How was the technology integrated into the assessment environment?
Though this program was not designed as an assessment system, it can certainly be used in a variety of ways to assess. Just one example of the way in which Elluminate Live! could be integrated into the assessment environment is by having students listen to/watch a remote or expert lecturer via web recording or web conferencing (two of the many features of this system). Students could then be prompted to reflect on this talk/lecture via written response or a web conference. Methods that could be used for assessment using this system include: observation, written response, personal communication, student reflection, performance and selected response. All kinds of files and activities can be posted to this system, making the kinds of assessment possible unlimited.

Was this a technology that replaced a current method of assessment or does it provide assessment opportunities previously not available without the advent of this technology.

This system certainly provides the means to assess students in a new and comprehensive way whether in a distant learning classroom (online course) or in addition to a traditional in-class course. There are other systems available similar to Elluminate Live! like Adobe Connect, for example. However, Elluminate Live! has developed a system specifically for educators which makes in more applicable to use by students and teachers.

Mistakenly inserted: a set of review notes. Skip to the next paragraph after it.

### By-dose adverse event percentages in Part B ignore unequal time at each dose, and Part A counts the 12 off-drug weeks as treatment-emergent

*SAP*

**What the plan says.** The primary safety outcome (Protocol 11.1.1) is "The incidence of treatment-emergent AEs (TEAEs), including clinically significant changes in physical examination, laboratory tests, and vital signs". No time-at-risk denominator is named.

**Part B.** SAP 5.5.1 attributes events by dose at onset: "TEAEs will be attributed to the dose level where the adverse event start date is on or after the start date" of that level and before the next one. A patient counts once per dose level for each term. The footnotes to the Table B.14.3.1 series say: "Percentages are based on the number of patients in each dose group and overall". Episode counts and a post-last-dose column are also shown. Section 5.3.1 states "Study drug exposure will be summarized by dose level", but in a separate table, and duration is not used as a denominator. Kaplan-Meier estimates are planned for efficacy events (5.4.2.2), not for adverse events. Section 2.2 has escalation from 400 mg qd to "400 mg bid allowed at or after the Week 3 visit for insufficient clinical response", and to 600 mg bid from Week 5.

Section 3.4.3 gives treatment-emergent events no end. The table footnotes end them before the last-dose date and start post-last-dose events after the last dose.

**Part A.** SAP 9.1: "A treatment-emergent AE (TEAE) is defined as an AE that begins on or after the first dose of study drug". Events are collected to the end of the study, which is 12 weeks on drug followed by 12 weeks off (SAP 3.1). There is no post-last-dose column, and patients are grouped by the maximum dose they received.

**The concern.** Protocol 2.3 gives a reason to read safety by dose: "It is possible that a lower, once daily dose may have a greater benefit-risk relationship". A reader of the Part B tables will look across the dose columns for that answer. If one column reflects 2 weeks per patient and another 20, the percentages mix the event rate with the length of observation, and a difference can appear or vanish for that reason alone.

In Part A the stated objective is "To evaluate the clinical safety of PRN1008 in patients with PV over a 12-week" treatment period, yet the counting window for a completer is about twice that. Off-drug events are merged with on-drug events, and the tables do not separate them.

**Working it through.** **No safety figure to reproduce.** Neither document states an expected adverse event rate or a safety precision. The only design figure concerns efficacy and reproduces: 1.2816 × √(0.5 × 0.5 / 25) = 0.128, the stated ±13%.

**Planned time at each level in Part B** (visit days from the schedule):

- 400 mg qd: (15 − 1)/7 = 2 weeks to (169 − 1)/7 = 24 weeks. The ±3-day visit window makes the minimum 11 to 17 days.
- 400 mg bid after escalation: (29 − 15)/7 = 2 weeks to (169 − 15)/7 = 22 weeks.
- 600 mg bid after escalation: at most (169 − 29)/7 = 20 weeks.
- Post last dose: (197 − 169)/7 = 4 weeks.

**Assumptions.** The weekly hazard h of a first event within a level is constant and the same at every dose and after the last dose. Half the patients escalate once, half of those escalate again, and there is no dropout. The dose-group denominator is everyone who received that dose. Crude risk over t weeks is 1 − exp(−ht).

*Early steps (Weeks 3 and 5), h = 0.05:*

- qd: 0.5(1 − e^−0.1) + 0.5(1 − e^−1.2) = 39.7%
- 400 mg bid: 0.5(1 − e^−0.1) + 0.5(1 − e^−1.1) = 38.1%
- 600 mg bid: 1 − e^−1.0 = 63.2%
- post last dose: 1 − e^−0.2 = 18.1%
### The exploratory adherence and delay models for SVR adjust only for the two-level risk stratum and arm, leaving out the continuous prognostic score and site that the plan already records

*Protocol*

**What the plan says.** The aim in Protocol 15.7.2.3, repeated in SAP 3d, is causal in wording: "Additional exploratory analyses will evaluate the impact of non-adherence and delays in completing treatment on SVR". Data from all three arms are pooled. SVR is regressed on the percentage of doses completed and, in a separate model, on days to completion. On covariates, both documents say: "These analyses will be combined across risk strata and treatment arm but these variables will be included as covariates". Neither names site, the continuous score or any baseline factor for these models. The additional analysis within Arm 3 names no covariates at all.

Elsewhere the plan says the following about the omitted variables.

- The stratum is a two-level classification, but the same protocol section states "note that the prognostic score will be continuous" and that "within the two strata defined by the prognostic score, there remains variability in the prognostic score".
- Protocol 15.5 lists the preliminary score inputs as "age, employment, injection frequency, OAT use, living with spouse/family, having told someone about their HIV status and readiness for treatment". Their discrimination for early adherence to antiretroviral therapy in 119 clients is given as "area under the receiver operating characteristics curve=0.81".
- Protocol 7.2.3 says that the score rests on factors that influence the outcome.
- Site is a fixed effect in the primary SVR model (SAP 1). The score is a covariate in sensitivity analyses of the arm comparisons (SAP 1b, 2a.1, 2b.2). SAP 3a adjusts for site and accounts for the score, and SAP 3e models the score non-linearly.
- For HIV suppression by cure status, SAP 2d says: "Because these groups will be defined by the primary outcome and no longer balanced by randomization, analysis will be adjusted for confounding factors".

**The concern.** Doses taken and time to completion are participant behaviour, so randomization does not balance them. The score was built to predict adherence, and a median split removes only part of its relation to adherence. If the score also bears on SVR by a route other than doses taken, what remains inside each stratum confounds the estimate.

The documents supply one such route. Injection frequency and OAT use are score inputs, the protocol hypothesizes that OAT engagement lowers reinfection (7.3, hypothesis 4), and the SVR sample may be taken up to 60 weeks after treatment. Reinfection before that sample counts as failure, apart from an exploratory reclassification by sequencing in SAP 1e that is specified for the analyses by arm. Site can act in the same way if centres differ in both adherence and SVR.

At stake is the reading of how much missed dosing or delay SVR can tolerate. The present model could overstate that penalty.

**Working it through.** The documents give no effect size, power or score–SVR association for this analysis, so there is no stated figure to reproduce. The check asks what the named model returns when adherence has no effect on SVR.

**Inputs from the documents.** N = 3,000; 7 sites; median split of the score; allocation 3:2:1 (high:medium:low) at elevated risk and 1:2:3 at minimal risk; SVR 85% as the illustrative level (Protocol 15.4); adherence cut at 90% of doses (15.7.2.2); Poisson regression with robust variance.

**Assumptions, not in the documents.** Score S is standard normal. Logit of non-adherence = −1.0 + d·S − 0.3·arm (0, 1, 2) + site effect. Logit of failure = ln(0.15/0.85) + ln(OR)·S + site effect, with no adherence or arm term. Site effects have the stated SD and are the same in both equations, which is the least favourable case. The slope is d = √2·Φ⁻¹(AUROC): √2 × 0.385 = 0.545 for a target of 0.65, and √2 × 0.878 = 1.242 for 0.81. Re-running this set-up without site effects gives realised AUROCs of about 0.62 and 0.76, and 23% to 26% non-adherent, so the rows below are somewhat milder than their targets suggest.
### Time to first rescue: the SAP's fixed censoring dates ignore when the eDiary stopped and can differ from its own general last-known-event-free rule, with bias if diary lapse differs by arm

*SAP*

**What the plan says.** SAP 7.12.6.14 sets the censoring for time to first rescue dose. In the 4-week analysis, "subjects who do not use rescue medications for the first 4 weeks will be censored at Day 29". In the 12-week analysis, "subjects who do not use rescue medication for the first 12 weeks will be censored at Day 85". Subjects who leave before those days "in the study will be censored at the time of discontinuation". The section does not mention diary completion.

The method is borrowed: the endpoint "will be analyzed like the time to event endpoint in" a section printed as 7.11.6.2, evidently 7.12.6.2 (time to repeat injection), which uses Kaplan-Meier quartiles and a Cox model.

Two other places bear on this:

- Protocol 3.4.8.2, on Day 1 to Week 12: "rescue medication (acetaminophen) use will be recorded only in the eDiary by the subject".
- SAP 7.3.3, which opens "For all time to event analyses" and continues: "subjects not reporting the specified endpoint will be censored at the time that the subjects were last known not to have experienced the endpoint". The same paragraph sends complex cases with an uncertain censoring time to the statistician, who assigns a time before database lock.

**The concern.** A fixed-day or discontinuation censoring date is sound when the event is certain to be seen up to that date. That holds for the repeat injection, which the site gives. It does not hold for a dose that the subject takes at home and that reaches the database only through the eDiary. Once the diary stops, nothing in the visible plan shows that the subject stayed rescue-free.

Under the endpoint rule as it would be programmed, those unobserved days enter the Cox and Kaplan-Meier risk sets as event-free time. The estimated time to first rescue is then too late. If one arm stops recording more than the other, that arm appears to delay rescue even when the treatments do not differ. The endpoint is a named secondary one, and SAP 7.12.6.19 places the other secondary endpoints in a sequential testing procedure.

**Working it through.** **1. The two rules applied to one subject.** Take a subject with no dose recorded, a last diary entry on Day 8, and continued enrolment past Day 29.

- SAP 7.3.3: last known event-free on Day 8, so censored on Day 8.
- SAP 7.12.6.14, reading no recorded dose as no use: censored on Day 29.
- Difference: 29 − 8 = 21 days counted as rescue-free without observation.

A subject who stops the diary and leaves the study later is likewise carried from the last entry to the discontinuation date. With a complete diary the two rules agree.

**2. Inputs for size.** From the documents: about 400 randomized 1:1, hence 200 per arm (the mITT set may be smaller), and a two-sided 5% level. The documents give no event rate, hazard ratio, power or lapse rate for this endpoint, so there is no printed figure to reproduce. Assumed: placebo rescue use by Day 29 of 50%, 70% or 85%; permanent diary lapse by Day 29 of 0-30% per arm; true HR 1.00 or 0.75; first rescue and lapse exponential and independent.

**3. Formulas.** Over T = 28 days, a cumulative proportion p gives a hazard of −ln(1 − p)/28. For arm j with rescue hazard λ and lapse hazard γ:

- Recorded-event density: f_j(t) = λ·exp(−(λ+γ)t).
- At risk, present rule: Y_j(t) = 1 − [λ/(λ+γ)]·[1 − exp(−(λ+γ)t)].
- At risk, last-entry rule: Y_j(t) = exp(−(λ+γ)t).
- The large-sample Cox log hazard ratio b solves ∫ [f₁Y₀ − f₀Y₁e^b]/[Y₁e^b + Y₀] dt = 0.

In your opinion, what were some of the benefits of the tool?

It is completely comprehensive and the possibilities of it’s use are endless. Desktop to desktop sharing, file sharing, connection of students with each other an their instructor, web conferencing, and session recording are just a few of the features of this system. It is seemingly easy to use and can be incorporated into systems like BlackBoard.

In your opinion, what are the limitations of the tool?